The mission of the BC Community Impact Investment Coalition is to be a learning community for Community Impact Investment practitioners in British Columbia and to advocate and develop enabling Community Impact Investment programs with the Provincial Government and other BC organizations.
BC CIIC brings together co-ops and other groups from across BC to build a movement for local ethical investing that benefits rural and urban local communities.
Members are involved in raising capital in their own communities to invest in local businesses and projects that provide a financial return to their members while also creating social, economic and environmental impacts for local communities. Projects being supported include: Renewable energy, affordable housing, sustainable agriculture and food; waste recovery and recycling, social and training enterprises, locally owned businesses, sustainable community economic development.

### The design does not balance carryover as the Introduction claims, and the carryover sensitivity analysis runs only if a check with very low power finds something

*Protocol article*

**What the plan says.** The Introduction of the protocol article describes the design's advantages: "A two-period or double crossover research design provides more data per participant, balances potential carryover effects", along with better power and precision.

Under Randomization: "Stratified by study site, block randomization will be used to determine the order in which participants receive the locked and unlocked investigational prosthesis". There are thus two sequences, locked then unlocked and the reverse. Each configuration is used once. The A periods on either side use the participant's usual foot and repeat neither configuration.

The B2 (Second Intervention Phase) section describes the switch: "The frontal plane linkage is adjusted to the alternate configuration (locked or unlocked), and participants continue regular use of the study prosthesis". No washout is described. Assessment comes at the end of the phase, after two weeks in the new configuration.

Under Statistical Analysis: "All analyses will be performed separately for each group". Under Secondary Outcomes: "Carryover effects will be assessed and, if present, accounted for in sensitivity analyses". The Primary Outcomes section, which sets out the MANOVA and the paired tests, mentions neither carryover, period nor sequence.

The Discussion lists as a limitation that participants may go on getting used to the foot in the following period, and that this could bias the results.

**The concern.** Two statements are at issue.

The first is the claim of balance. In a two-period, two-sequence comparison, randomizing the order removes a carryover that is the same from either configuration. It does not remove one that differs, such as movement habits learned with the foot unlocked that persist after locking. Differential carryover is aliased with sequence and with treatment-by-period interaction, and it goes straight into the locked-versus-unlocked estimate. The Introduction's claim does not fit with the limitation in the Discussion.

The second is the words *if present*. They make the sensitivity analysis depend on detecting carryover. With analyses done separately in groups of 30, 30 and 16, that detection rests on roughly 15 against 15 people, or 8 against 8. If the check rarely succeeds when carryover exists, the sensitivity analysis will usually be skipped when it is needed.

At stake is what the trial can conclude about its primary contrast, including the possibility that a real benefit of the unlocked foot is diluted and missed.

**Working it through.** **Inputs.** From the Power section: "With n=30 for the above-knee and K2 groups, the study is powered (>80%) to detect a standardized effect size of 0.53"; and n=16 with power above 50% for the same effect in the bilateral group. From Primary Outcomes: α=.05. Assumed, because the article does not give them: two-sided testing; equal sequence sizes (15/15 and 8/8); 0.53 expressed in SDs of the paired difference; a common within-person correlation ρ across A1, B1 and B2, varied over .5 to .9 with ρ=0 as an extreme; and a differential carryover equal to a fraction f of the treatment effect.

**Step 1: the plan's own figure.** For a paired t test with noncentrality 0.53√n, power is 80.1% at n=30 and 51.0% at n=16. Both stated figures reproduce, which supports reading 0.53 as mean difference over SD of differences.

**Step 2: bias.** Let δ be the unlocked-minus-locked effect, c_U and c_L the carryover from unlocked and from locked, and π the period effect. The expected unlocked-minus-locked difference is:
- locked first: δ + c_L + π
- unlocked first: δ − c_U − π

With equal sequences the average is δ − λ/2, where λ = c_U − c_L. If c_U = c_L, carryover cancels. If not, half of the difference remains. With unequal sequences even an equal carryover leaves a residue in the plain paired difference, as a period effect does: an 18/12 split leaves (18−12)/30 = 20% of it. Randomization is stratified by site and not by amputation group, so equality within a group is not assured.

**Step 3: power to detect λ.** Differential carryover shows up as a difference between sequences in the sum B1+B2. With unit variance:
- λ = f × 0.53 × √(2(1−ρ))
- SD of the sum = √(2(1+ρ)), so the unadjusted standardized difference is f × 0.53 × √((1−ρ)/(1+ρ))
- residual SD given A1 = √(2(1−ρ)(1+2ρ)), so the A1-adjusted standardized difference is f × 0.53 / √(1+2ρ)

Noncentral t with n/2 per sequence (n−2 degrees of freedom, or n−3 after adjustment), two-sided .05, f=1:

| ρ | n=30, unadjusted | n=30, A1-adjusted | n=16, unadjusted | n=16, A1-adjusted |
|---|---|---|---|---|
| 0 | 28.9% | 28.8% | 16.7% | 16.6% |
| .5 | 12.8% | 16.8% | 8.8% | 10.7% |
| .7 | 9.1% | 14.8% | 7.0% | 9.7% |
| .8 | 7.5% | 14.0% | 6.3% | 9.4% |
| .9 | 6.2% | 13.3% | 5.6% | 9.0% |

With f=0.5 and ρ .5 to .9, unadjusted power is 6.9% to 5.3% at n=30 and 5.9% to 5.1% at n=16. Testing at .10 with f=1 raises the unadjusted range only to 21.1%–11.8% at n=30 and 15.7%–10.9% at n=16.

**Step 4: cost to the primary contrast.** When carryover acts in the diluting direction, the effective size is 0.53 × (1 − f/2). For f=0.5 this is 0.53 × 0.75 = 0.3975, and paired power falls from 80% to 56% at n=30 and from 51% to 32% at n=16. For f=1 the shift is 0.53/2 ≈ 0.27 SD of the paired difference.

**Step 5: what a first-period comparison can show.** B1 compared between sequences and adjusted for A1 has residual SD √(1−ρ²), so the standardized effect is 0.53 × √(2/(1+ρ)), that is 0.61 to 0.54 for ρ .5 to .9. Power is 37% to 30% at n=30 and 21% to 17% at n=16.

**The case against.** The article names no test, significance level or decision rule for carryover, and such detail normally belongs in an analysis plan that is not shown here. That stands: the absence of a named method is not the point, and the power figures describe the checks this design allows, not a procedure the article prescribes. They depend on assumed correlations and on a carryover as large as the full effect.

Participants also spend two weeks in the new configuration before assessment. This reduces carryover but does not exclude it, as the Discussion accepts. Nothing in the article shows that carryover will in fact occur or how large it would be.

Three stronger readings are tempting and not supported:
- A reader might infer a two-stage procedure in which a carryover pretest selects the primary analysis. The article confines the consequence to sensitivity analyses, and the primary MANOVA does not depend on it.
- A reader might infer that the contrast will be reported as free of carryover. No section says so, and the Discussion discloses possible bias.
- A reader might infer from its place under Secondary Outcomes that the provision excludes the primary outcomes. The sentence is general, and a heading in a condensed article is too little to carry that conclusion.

All of our members are trying to build sustainable and diversified local economies. We believe in buying local and investing locally for the future resilience of our communities. We would like to repatriate some of the $4.5 B in investments by BC residents each year that go into stocks, shares and mutual funds outside of our province into local investing for community benefit.
In many provinces this form of social finance or community impact investing has made a major difference to community economic development. In Nova Scotia, for example, over $75 m in assets have been raised by over 50 community run Community Economic Development Investment Funds to build sustainable communities. In BC we have no enabling legislation or tax incentives for community impact investing unlike other provinces across Canada. We are asking the BC Government to bring in similar incentives to that of Nova Scotia for us to scale up our sector.